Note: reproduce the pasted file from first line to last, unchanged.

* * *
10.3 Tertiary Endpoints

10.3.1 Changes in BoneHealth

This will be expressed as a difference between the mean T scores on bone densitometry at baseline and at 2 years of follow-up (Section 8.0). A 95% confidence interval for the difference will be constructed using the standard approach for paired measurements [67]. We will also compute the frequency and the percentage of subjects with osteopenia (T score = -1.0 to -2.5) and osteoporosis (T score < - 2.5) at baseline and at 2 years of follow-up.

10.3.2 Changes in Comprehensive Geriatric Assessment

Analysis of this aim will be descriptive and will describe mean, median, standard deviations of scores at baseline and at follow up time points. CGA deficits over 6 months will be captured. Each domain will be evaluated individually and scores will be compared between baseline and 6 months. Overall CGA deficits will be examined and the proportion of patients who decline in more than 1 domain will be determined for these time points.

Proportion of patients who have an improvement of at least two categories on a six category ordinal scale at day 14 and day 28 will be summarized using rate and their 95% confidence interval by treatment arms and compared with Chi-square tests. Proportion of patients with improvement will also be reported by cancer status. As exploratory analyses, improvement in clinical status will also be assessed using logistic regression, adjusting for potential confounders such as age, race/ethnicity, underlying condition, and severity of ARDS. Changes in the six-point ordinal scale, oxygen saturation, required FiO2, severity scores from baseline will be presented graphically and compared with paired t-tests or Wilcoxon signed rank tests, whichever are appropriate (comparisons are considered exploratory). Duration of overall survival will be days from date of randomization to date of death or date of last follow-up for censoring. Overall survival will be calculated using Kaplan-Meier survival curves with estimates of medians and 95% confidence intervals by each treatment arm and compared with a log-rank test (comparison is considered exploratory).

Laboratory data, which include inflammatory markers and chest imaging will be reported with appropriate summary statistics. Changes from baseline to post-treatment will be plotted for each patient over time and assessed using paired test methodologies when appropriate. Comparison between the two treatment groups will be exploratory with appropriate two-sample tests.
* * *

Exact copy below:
10.3 Tertiary Endpoints

10.3.1 Changes in BoneHealth

This will be expressed as a difference between the mean T scores on bone densitometry at baseline and at 2 years of follow-up (Section 8.0). A 95% confidence interval for the difference will be constructed using the standard approach for paired measurements [67]. We will also compute the frequency and the percentage of subjects with osteopenia (T score = -1.0 to -2.5) and osteoporosis (T score < - 2.5) at baseline and at 2 years of follow-up.

10.3.2 Changes in Comprehensive Geriatric Assessment

Analysis of this aim will be descriptive and will describe mean, median, standard deviations of scores at baseline and at follow up time points. CGA deficits over 6 months will be captured. Each domain will be evaluated individually and scores will be compared between baseline and 6 months. Overall CGA deficits will be examined and the proportion of patients who decline in more than 1 domain will be determined for these time points.

Proportion of patients who have an improvement of at least two categories on a six category ordinal scale at day 14 and day 28 will be summarized using rate and their 95% confidence interval by treatment arms and compared with Chi-square tests. Proportion of patients with improvement will also be reported by cancer status. As exploratory analyses, improvement in clinical status will also be assessed using logistic regression, adjusting for potential confounders such as age, race/ethnicity, underlying condition, and severity of ARDS. Changes in the six-point ordinal scale, oxygen saturation, required FiO2, severity scores from baseline will be presented graphically and compared with paired t-tests or Wilcoxon signed rank tests, whichever are appropriate (comparisons are considered exploratory). Duration of overall survival will be days from date of randomization to date of death or date of last follow-up for censoring. Overall survival will be calculated using Kaplan-Meier survival curves with estimates of medians and 95% confidence intervals by each treatment arm and compared with a log-rank test (comparison is considered exploratory).

Laboratory data, which include inflammatory markers and chest imaging will be reported with appropriate summary statistics. Changes from baseline to post-treatment will be plotted for each patient over time and assessed using paired test methodologies when appropriate. Comparison between the two treatment groups will be exploratory with appropriate two-sample tests.